Once again, the usual suspects, with little merit, complain about tax reduction in Louisiana, telling us more about their preference for big government than any useful public policy prescriptions.
A week after it seemed to have caught smaller-government fever against type, the Baton Rouge Advocate editorially went back to its old ways by highlighting a warmed over report, the gist of which already has been critically examined, chastising the state for reinstating deductions and marginal rate cuts to state income taxes. In the end, it concludes that these actions were unwise because they took revenues from the state.
Such a view shows a vast ignorance about economics and how the world really works, and disregards that state government’s fiscal difficulties come from its revenue-raising structure and overspending. Its most basic mistake is that it relies upon a model of tax policy that is unsustainable in theory and in data, a belief that taxation rates do not affect human behavior.
Simplistically, the report from the Louisiana Budget Project – a creature of the Louisiana Association of Nonprofit Organizations – relies upon static revenue forecasts from the original bills that, first, reinstated (and actually relatively increased) deductibility, then, second, lowered marginal tax rates. These were snapshot guesses from years ago that made a static assumption about people – that the amount of money not coming into government because of the cuts, when used by the private sector, did not produce more tax revenue because of people’s use of it. This view makes no theoretical sense because the private sector is a much wiser and more efficient user of resources than is government. Simply put, the more money in the hands of the people, the greater productivity economically comes out of it, boosting tax revenues. The economic growth that results may even offset the loss in tax revenues, depending upon other factors (this summarizes that effect).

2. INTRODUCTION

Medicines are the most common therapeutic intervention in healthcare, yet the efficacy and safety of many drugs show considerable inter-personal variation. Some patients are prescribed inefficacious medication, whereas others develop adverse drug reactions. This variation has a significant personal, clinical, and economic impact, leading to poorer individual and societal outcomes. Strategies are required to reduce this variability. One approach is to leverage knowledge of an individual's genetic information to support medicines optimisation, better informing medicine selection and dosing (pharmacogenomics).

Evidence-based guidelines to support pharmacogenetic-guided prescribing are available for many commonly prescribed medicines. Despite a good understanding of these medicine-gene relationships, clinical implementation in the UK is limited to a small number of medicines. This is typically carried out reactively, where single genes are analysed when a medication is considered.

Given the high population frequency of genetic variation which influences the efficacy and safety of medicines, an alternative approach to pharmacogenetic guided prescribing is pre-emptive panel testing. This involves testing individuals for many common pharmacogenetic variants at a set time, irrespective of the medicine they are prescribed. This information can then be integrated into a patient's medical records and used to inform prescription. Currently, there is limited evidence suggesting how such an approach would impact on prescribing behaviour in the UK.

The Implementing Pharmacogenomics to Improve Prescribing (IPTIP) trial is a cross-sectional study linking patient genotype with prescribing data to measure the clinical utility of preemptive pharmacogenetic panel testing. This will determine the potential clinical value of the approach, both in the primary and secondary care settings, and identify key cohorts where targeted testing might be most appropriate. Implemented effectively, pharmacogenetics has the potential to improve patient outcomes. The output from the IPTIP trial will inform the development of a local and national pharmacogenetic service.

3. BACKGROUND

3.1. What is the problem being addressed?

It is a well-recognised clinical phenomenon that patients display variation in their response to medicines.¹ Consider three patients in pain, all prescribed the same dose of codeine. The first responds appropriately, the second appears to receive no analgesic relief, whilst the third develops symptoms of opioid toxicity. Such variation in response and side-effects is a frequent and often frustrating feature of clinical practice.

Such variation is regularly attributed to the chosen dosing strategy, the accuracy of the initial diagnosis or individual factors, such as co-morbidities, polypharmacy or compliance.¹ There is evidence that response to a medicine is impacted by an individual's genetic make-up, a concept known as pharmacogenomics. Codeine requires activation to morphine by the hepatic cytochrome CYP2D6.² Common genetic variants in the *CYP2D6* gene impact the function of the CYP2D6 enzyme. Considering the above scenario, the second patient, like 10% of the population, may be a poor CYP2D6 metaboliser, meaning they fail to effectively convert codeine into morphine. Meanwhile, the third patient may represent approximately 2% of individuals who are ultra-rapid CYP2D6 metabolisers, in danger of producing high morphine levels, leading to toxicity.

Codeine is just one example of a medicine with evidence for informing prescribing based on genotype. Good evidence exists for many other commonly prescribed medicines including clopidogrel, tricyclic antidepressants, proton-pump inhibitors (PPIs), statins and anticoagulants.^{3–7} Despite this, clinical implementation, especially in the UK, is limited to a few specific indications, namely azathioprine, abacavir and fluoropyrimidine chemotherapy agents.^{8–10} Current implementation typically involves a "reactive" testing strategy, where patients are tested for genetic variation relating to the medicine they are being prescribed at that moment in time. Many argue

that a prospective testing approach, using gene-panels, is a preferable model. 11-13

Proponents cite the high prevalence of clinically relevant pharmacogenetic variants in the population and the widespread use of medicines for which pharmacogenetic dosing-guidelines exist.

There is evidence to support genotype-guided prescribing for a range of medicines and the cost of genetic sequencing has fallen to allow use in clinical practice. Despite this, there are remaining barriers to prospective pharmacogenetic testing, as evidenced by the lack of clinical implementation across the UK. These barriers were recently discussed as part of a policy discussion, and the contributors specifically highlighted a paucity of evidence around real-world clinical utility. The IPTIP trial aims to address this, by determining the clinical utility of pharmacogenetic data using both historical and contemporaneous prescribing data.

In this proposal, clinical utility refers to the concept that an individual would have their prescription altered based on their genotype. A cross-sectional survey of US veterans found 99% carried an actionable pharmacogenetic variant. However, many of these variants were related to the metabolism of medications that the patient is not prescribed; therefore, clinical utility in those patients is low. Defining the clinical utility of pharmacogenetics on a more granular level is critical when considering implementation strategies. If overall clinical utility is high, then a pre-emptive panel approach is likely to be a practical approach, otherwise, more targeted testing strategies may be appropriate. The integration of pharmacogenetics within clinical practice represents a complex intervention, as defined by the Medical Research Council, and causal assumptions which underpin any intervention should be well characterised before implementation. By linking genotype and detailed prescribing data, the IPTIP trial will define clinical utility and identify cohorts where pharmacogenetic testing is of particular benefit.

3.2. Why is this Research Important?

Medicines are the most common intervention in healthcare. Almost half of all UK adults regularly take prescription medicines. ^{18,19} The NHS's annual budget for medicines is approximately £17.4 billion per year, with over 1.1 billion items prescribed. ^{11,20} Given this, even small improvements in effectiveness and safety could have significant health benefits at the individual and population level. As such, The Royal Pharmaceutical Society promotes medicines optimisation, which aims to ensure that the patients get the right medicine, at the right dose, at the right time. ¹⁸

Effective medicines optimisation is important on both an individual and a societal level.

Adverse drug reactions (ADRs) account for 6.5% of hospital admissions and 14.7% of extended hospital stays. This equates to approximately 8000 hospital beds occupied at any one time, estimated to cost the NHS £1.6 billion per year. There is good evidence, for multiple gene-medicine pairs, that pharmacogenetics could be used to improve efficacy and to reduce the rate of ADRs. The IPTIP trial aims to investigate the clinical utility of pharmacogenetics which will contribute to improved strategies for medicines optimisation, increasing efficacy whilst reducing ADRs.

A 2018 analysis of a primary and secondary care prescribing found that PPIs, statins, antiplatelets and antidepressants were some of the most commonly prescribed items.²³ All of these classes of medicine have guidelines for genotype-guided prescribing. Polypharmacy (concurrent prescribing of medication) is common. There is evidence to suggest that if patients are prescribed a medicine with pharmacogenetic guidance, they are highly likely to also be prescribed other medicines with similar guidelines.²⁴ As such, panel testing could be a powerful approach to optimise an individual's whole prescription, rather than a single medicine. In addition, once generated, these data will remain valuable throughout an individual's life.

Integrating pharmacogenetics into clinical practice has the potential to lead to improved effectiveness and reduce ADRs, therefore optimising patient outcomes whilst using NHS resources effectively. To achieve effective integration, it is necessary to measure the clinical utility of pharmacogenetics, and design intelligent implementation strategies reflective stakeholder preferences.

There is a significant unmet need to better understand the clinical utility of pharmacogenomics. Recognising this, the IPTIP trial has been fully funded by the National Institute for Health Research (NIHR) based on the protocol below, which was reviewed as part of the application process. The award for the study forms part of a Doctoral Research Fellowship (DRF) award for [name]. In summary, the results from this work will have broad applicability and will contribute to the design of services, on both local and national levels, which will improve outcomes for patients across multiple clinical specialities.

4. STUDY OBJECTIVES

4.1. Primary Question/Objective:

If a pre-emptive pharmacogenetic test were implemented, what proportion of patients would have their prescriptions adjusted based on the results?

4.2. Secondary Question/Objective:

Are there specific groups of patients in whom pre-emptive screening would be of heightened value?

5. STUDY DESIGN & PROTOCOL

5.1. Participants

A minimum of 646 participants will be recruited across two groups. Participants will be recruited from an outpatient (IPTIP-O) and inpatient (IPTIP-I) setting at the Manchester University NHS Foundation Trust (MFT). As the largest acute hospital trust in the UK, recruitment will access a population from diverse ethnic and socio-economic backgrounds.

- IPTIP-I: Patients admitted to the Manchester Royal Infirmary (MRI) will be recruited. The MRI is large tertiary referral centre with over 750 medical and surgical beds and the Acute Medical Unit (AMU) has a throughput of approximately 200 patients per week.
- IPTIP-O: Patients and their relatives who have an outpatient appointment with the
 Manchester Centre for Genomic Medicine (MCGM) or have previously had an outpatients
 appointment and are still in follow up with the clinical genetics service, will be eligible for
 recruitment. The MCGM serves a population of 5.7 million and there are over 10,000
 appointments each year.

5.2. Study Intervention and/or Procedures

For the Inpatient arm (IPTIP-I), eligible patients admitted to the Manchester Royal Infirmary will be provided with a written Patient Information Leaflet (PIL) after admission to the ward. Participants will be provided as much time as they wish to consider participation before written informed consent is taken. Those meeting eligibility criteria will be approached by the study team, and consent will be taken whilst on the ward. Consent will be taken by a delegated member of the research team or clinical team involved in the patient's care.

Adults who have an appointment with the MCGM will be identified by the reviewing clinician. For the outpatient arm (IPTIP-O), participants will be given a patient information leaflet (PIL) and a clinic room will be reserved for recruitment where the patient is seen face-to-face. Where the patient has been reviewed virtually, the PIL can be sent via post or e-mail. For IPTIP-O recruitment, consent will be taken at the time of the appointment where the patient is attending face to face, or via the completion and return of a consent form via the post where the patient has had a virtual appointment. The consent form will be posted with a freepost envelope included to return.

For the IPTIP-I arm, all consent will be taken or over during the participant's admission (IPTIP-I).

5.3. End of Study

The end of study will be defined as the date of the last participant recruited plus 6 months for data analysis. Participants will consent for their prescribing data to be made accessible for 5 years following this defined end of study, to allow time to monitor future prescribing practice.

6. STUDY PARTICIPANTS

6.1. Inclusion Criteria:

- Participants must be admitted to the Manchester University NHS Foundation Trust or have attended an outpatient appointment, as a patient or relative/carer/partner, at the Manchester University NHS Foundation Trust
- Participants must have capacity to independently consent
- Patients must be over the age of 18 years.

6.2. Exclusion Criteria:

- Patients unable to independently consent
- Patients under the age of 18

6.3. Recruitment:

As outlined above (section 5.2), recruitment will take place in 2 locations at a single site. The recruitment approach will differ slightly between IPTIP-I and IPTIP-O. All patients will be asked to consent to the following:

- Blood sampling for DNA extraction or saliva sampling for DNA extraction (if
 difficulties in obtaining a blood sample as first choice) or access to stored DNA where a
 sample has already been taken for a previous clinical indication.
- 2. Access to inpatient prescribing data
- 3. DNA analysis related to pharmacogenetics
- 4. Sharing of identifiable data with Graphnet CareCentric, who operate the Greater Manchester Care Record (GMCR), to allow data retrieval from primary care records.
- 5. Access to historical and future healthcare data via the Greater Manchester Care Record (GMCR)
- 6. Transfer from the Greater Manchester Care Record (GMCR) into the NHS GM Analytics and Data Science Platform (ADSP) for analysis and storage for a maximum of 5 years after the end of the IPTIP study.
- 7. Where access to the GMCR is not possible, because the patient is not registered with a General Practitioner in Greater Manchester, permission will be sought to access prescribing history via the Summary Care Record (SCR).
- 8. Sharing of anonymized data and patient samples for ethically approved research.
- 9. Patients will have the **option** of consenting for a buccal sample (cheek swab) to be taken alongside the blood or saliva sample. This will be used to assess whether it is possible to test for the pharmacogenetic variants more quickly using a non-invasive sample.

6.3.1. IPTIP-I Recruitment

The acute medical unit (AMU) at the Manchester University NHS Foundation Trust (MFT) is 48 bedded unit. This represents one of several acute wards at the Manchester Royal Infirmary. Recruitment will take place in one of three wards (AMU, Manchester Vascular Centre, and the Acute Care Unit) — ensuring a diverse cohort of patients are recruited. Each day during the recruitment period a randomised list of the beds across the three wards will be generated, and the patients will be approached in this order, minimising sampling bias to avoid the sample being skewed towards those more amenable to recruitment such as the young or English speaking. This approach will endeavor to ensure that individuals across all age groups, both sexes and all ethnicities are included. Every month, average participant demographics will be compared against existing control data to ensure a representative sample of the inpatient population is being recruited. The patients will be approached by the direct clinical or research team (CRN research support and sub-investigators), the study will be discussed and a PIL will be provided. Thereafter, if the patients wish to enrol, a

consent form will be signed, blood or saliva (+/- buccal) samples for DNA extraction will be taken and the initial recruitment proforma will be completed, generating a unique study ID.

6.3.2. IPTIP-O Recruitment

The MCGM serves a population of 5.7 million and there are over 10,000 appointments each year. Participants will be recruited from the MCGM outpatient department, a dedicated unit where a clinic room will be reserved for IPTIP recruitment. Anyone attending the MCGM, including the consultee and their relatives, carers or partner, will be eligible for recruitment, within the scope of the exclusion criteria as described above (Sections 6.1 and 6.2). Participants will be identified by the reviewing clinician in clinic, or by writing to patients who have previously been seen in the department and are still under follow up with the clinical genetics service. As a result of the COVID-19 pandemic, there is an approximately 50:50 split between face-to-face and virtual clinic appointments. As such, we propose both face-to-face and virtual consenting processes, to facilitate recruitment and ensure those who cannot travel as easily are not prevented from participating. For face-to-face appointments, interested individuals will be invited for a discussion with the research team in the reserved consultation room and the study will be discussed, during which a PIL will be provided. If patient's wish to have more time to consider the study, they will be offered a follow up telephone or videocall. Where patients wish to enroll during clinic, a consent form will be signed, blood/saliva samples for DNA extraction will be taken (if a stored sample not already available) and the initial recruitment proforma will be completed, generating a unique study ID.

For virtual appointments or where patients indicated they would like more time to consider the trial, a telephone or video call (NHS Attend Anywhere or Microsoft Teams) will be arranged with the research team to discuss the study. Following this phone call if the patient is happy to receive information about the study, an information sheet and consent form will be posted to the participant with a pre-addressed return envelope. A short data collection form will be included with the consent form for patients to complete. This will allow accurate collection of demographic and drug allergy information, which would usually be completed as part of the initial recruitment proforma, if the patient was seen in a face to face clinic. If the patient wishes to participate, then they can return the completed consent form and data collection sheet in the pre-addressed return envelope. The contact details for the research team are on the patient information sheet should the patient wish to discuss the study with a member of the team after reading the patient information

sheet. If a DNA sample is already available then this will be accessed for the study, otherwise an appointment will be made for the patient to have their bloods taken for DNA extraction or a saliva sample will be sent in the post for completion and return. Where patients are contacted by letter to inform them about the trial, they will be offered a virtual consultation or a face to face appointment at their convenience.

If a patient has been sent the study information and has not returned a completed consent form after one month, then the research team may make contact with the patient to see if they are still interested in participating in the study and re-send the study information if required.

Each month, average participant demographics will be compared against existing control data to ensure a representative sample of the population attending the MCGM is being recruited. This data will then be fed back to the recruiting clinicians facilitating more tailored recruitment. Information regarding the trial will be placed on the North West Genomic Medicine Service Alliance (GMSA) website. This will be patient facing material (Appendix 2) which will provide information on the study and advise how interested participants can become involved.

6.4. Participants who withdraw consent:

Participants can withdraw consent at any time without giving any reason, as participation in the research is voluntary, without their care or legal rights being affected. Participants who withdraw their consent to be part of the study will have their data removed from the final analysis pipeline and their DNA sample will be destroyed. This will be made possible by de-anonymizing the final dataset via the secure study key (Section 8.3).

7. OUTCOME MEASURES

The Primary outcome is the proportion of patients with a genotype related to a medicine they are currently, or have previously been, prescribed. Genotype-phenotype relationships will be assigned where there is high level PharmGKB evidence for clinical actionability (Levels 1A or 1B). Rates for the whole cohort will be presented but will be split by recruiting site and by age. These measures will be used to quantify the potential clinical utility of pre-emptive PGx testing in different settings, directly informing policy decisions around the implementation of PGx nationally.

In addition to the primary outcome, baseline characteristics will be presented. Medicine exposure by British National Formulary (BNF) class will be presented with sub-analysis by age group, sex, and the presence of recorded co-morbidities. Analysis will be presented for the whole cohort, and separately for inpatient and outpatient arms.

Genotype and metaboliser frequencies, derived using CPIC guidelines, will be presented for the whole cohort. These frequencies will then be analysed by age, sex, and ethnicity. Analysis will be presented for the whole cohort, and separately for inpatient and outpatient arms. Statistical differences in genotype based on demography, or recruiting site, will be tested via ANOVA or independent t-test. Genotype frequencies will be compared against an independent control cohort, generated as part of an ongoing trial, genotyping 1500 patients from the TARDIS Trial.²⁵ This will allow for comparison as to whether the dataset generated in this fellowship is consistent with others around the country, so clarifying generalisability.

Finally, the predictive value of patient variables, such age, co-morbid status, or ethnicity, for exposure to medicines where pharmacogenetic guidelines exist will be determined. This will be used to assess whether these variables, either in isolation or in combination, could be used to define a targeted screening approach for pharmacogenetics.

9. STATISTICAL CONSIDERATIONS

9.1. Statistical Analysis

Amplifying this impact is that the nature of the cuts disproportionately put money in the hands of the higher-earning households, who acquire wealth precisely because, in a semi-free market economy, resources accrue to those who make the best, most efficient use of them. This helps raise the tide of society’s overall wealth higher, lifting household boats higher. And it’s not like they aren’t paying their “fair” share. At the end of fiscal year 2009 (right before withholding at the new lower rates kicked in), filers making over $50,000 a year – about a third of all filers which includes single people and married or jointly filing households – paid a crushing 84 percent of total Louisiana state income taxes, or an average of about $3,686 per filing, while the remaining two-thirds of filers paid less than a tenth of that, around $357.
(The editorial also repeated an oft-made error, that a fifth of all taxpayers only file deductions. Actually, that is a fifth of all tax filers since many never have to pay any Louisiana state income tax or file in order to be able to take advantage of tax credits or other purposes. A much higher proportion of those who actually pay taxes take one or more deductions.)
The number used also does not take into account that a forecast of years ago often bears little reality to present conditions. The Legislative Fiscal Office was a as surprised as everybody else about the severity of the economic retrenchment which affected income tax take, meaning the estimates of what the reversal would “cost” were too high. Therefore, part of the reduced revenue picture for income taxes is not a result of the rollback, but by a sputtering national economy that shows few signs of revival anytime soon.